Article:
Whilst the shows theme ‘naming’ may suggest a deep and playful investigation of language and semiotics, in some ways it also diverts our attention away from the actual works. Focusing on the titles, the actual visual language, the thing he is most famous for, is sidelined.
Take the personality of Lynch away and we might ask: are we interested in the actual work? Critically, is it that relevant? Lynch may for example have made the 16mm film, The Alphabet (1968) as a student, and whilst this is one of the most interesting work in the show, how does its significance compare to such seminal film works as Hollis Frampton, Zorns Lemma (1970)? In a video interview about the show, curator Brett Littman drew parallels between David Lynch and artists Ed Ruscha and John Balderssari. Given the singularity of David Lynch as a filmmaker, the particular critical space he has been able to carve out for and with his films, to rationalise his art practice by mere comparison to others is seemingly anathema. If the show is about meaning, it also sidesteps any attempt to make greater sense of the work, to take its own meaning on, to make it the subject of discourse: how Lynchian.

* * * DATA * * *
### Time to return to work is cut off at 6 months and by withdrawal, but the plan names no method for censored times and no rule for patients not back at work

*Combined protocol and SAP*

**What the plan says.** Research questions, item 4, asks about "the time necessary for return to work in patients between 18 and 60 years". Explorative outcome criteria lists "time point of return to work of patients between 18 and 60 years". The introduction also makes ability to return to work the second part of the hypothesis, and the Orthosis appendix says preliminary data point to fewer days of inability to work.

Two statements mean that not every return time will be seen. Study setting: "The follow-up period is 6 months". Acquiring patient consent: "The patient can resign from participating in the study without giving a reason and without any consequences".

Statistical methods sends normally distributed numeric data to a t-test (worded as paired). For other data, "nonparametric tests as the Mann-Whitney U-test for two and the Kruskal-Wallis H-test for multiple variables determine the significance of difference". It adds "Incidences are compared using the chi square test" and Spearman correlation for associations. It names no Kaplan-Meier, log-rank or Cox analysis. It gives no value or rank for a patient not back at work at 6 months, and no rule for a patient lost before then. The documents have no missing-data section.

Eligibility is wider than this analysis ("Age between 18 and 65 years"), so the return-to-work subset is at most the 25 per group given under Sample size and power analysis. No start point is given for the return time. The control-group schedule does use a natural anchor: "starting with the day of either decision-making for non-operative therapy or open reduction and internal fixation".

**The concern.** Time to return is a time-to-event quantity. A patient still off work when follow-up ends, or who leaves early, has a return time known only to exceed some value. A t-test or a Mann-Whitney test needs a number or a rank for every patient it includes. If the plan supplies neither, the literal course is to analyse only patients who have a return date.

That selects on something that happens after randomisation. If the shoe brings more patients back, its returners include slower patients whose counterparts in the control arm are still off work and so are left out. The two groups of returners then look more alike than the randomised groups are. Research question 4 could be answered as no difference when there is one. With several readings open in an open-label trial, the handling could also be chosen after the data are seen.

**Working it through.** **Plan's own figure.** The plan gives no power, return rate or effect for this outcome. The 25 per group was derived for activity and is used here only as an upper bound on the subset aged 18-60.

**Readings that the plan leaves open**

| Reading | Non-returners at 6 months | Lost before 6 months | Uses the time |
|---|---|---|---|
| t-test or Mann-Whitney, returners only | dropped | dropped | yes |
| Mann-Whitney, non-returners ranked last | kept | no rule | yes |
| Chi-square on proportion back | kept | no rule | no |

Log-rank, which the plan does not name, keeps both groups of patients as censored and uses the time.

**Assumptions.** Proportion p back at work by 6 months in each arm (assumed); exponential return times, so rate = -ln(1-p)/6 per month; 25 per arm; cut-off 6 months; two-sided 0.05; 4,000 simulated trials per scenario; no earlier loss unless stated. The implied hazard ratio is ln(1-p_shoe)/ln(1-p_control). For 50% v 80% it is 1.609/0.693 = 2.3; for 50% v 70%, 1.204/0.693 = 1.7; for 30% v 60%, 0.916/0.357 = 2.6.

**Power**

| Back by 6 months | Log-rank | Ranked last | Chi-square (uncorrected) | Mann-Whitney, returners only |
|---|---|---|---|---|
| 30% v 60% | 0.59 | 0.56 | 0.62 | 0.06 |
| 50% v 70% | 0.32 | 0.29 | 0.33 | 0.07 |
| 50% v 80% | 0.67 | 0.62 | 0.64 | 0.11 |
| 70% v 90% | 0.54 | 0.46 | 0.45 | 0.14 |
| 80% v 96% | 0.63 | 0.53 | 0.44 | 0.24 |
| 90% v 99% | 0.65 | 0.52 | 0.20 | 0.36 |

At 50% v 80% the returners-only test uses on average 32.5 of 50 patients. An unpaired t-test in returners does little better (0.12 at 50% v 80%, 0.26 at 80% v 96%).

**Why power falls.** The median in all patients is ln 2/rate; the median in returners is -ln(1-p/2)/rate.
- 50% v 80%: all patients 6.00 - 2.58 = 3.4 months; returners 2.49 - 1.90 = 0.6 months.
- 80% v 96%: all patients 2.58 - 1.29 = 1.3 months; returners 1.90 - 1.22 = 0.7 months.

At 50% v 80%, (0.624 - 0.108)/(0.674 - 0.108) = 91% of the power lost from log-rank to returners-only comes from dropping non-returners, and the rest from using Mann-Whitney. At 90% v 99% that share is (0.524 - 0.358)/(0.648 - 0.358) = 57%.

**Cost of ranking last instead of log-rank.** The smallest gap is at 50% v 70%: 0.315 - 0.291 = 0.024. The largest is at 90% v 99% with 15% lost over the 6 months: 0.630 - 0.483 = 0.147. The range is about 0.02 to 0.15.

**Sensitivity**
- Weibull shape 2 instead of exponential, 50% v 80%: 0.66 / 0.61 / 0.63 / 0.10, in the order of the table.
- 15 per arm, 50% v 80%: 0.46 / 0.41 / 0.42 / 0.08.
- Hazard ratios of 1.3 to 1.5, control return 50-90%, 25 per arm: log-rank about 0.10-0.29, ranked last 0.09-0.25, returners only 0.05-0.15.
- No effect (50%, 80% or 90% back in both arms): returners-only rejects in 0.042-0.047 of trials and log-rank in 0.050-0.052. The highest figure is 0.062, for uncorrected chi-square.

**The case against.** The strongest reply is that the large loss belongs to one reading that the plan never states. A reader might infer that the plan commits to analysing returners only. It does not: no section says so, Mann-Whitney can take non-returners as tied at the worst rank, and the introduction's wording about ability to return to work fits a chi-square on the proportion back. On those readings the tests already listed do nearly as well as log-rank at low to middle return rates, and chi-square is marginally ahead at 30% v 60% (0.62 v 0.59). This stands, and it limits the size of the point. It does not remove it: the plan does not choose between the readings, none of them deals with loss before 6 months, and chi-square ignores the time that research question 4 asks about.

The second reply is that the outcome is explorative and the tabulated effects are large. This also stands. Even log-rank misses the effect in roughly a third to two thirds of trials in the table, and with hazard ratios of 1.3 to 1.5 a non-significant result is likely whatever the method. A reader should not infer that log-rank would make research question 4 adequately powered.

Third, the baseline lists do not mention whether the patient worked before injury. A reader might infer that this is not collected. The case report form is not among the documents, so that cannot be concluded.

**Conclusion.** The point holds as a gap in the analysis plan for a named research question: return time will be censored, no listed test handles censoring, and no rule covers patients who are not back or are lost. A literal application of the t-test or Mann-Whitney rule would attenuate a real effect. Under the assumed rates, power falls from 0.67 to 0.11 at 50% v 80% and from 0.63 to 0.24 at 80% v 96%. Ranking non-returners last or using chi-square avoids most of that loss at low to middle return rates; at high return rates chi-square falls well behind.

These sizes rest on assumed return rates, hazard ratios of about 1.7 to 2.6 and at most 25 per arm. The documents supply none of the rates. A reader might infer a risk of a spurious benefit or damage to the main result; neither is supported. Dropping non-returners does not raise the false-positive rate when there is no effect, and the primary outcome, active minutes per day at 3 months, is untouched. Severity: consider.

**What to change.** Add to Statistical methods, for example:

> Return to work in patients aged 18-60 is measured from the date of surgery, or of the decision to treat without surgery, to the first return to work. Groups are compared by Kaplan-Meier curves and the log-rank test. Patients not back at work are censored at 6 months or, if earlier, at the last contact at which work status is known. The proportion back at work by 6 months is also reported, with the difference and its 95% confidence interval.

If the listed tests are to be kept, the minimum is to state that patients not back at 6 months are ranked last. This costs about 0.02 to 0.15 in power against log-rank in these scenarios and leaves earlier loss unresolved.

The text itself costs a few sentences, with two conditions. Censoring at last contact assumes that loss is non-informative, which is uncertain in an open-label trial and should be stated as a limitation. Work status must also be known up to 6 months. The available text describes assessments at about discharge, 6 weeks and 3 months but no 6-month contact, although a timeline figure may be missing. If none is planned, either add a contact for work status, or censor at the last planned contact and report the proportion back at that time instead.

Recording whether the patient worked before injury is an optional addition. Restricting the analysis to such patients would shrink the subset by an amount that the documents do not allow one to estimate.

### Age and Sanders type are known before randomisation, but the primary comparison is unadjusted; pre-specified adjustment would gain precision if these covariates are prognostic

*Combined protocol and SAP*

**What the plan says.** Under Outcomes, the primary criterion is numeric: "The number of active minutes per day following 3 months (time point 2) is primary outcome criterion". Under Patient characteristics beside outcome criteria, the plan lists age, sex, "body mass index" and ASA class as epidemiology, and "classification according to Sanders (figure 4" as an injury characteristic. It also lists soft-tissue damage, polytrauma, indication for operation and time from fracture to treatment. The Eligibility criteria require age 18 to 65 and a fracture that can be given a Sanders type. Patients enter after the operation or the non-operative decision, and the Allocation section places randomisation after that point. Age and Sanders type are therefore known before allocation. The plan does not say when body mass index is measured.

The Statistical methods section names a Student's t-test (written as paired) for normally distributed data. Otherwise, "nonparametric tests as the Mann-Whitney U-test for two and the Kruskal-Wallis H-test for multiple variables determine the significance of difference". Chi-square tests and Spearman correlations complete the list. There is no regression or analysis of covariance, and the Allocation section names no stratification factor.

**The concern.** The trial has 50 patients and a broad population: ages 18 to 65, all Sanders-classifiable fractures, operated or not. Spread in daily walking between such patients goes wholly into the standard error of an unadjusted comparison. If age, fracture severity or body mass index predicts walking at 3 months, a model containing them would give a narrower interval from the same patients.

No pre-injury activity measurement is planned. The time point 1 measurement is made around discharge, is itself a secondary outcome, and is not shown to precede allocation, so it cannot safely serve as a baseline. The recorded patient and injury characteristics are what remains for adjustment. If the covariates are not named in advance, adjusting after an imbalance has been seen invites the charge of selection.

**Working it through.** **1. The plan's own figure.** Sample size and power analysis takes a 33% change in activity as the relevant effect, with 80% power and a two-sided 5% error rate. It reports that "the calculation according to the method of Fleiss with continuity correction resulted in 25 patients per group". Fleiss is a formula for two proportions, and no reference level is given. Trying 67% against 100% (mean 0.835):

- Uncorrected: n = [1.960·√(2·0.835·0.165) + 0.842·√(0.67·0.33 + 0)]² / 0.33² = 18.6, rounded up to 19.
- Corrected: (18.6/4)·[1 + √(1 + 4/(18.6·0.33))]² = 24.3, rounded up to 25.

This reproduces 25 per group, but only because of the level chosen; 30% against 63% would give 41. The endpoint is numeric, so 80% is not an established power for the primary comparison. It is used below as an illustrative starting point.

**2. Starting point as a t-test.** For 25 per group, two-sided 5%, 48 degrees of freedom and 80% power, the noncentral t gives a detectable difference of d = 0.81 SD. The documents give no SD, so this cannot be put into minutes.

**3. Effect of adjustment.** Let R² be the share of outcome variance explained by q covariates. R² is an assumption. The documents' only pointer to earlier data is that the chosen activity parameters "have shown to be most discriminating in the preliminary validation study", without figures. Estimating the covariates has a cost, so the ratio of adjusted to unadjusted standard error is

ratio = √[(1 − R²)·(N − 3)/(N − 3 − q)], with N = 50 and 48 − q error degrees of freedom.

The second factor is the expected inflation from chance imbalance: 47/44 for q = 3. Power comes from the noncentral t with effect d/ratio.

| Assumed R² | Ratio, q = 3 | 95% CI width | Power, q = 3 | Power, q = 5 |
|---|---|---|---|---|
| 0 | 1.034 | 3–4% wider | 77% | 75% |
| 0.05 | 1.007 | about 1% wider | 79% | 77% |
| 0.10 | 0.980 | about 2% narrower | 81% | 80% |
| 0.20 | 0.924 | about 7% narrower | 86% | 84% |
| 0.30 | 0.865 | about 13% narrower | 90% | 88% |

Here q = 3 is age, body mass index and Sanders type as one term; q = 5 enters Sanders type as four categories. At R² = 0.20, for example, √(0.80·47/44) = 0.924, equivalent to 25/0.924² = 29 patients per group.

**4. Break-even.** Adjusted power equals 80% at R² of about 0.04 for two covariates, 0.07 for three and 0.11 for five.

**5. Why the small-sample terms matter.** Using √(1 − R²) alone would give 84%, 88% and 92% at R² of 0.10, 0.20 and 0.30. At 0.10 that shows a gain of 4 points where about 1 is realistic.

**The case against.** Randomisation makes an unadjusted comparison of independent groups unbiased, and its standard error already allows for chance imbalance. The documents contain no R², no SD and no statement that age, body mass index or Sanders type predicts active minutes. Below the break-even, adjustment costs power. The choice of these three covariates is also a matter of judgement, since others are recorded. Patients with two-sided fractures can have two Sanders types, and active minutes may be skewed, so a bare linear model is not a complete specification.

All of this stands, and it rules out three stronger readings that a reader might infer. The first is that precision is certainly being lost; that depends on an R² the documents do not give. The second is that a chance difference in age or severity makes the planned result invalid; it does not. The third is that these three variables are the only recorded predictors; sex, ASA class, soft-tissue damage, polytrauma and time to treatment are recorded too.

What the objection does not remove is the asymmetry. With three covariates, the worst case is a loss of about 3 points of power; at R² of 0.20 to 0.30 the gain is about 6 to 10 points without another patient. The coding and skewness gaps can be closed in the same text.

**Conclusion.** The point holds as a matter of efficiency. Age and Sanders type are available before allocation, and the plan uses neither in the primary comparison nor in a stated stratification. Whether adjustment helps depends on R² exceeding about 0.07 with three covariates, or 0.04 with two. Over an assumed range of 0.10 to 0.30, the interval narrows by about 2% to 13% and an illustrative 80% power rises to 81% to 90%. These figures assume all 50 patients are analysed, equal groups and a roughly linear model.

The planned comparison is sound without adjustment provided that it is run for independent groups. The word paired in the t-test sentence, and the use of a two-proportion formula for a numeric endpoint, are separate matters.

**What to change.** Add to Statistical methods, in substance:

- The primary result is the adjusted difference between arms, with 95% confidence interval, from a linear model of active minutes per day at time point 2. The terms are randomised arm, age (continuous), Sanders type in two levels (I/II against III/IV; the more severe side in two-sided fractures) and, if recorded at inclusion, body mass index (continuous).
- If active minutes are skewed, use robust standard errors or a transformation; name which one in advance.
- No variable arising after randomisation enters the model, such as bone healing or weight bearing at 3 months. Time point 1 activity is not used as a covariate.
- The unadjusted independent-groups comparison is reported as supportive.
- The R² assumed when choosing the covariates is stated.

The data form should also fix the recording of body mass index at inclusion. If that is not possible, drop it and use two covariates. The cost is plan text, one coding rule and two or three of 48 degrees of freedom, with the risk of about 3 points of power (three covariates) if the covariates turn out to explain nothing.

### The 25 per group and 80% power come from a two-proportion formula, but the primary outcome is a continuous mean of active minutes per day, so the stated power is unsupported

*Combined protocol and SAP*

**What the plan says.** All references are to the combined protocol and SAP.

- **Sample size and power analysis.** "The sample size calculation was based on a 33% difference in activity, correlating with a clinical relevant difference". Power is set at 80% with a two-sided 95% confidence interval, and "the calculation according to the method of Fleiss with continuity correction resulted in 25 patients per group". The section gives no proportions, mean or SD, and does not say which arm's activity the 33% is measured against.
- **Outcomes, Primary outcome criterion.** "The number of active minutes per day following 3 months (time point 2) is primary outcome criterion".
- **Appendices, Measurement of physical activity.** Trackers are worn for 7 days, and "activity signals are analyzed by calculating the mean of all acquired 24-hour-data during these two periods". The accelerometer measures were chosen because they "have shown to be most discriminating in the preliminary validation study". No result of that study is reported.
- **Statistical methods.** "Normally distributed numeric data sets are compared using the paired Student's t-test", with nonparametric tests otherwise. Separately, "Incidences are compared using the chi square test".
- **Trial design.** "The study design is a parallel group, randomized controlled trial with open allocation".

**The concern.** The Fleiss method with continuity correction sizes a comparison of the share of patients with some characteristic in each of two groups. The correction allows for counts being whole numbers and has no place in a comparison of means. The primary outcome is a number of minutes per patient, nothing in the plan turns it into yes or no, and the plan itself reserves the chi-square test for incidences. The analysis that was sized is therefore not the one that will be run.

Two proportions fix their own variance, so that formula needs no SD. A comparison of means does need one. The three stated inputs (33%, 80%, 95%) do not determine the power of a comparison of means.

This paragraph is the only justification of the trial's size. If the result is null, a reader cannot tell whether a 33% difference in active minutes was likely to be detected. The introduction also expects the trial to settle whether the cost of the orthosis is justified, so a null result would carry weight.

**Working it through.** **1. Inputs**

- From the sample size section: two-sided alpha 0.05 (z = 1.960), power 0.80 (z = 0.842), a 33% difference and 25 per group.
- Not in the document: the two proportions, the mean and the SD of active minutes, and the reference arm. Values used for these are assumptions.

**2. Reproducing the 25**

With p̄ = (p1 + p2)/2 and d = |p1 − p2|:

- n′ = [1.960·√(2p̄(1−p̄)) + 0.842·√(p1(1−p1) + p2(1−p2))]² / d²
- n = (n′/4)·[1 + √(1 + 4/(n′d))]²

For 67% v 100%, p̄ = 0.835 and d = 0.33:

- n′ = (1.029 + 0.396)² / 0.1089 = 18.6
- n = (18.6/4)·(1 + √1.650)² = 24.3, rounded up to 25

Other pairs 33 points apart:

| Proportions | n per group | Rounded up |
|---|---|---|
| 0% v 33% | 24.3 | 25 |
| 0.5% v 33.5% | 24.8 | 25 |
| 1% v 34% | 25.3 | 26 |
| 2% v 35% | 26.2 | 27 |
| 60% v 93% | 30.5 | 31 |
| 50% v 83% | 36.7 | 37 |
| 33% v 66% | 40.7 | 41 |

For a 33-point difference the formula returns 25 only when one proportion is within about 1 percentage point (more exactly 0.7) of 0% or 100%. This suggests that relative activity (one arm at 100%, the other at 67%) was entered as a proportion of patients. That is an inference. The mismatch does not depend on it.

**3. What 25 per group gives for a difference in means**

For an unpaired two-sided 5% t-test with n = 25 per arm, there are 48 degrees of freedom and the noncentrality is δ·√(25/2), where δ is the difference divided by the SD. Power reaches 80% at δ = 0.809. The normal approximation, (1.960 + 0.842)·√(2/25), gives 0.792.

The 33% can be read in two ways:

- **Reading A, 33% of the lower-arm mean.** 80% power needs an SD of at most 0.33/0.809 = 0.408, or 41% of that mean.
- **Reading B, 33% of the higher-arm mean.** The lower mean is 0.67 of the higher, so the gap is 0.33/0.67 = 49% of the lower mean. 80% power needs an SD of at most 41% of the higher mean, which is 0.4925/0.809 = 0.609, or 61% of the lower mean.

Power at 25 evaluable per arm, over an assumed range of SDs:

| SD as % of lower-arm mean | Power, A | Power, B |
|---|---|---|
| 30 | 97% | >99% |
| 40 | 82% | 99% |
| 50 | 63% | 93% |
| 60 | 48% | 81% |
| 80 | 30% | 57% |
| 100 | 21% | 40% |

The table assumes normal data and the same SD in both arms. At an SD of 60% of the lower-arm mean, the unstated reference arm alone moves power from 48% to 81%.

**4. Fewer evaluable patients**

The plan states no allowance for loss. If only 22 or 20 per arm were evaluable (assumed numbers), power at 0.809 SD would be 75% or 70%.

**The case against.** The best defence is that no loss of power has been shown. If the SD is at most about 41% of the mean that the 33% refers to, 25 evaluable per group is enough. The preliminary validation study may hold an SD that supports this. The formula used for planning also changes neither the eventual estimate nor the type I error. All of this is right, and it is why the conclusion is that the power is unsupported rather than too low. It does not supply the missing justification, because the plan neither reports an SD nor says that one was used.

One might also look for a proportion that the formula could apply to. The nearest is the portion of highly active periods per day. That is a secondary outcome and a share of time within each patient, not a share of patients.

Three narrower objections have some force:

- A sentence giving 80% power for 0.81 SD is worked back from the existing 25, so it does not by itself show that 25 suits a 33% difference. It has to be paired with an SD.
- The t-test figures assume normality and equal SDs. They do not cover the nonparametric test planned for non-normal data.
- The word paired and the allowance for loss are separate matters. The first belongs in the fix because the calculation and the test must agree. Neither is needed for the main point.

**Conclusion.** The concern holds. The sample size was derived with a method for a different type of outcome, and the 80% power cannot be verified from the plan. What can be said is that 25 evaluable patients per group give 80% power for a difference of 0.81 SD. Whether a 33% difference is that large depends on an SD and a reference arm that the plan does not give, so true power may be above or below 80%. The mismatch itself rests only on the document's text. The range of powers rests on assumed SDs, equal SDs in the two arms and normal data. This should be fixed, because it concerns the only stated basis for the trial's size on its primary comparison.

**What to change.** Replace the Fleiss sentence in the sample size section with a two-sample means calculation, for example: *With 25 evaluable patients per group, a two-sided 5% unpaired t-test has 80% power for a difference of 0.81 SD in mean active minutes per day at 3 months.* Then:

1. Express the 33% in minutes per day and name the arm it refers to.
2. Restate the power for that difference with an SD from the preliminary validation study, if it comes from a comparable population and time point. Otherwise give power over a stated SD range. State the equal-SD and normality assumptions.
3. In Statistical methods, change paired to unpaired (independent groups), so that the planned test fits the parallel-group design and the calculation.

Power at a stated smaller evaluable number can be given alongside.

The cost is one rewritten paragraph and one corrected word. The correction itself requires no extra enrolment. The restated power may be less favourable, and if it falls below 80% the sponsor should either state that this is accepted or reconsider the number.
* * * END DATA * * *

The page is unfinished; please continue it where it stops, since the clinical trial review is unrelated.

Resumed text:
One argument nonetheless says
‘Lynch is playing with that inability to pin something down. We all think we know what this is but as soon as I have called it a glass I have closed down it’s meaning in someway, I have closed off all other possibilities. I don’t know, it’s that kind of potential of something but as soon as you identify it it’s not that thing any more … that’s what I find fascinating about Lynch. It’s that his idea is to put different things up and just let the connections happen on their own, rather than say this is this and this is this. I think you’ve got to respect someone that refuses to say what his work is about.’
And if nothing else, ‘he knows exactly what it’s about.’